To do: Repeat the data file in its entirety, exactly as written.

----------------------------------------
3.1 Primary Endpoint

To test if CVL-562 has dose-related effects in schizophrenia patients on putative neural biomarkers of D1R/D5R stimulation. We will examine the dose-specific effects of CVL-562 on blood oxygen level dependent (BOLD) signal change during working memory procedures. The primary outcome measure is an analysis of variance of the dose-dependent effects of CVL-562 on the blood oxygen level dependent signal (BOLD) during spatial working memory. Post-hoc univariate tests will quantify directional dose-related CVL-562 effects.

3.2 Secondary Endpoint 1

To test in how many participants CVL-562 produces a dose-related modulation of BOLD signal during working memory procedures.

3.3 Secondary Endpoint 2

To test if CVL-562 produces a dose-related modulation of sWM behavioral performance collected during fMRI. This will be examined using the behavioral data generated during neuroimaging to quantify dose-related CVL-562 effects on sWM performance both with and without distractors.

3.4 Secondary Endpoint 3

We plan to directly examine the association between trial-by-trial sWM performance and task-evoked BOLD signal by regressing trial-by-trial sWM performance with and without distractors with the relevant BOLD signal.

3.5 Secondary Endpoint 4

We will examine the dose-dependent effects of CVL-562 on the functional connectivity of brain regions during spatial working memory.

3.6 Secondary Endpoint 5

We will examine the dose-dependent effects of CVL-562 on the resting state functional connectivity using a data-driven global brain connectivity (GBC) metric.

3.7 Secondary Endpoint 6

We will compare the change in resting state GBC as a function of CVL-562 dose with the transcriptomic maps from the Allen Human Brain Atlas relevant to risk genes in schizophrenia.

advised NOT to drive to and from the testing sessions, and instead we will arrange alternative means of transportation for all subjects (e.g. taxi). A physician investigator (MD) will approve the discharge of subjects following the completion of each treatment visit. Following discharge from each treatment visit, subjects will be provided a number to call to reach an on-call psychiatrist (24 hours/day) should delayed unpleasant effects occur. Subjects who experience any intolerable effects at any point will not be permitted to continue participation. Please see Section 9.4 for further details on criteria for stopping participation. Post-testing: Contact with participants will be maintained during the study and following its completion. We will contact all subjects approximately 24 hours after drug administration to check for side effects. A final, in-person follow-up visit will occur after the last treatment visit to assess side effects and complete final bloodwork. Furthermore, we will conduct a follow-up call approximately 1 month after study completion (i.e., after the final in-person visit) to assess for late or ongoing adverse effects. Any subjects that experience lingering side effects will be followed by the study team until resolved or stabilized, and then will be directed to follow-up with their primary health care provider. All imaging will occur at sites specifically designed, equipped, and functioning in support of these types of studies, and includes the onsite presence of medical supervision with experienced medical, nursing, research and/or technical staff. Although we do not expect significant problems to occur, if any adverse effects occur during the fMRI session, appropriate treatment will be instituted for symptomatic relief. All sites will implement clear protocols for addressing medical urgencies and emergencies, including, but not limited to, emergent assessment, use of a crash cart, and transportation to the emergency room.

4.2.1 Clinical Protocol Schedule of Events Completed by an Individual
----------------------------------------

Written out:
3.1 Primary Endpoint

To test if CVL-562 has dose-related effects in schizophrenia patients on putative neural biomarkers of D1R/D5R stimulation. We will examine the dose-specific effects of CVL-562 on blood oxygen level dependent (BOLD) signal change during working memory procedures. The primary outcome measure is an analysis of variance of the dose-dependent effects of CVL-562 on the blood oxygen level dependent signal (BOLD) during spatial working memory. Post-hoc univariate tests will quantify directional dose-related CVL-562 effects.

3.2 Secondary Endpoint 1

To test in how many participants CVL-562 produces a dose-related modulation of BOLD signal during working memory procedures.

3.3 Secondary Endpoint 2

To test if CVL-562 produces a dose-related modulation of sWM behavioral performance collected during fMRI. This will be examined using the behavioral data generated during neuroimaging to quantify dose-related CVL-562 effects on sWM performance both with and without distractors.

3.4 Secondary Endpoint 3

We plan to directly examine the association between trial-by-trial sWM performance and task-evoked BOLD signal by regressing trial-by-trial sWM performance with and without distractors with the relevant BOLD signal.

3.5 Secondary Endpoint 4

We will examine the dose-dependent effects of CVL-562 on the functional connectivity of brain regions during spatial working memory.

3.6 Secondary Endpoint 5

We will examine the dose-dependent effects of CVL-562 on the resting state functional connectivity using a data-driven global brain connectivity (GBC) metric.

3.7 Secondary Endpoint 6

We will compare the change in resting state GBC as a function of CVL-562 dose with the transcriptomic maps from the Allen Human Brain Atlas relevant to risk genes in schizophrenia.

advised NOT to drive to and from the testing sessions, and instead we will arrange alternative means of transportation for all subjects (e.g. taxi). A physician investigator (MD) will approve the discharge of subjects following the completion of each treatment visit. Following discharge from each treatment visit, subjects will be provided a number to call to reach an on-call psychiatrist (24 hours/day) should delayed unpleasant effects occur. Subjects who experience any intolerable effects at any point will not be permitted to continue participation. Please see Section 9.4 for further details on criteria for stopping participation. Post-testing: Contact with participants will be maintained during the study and following its completion. We will contact all subjects approximately 24 hours after drug administration to check for side effects. A final, in-person follow-up visit will occur after the last treatment visit to assess side effects and complete final bloodwork. Furthermore, we will conduct a follow-up call approximately 1 month after study completion (i.e., after the final in-person visit) to assess for late or ongoing adverse effects. Any subjects that experience lingering side effects will be followed by the study team until resolved or stabilized, and then will be directed to follow-up with their primary health care provider. All imaging will occur at sites specifically designed, equipped, and functioning in support of these types of studies, and includes the onsite presence of medical supervision with experienced medical, nursing, research and/or technical staff. Although we do not expect significant problems to occur, if any adverse effects occur during the fMRI session, appropriate treatment will be instituted for symptomatic relief. All sites will implement clear protocols for addressing medical urgencies and emergencies, including, but not limited to, emergent assessment, use of a crash cart, and transportation to the emergency room.

4.2.1 Clinical Protocol Schedule of Events Completed by an Individual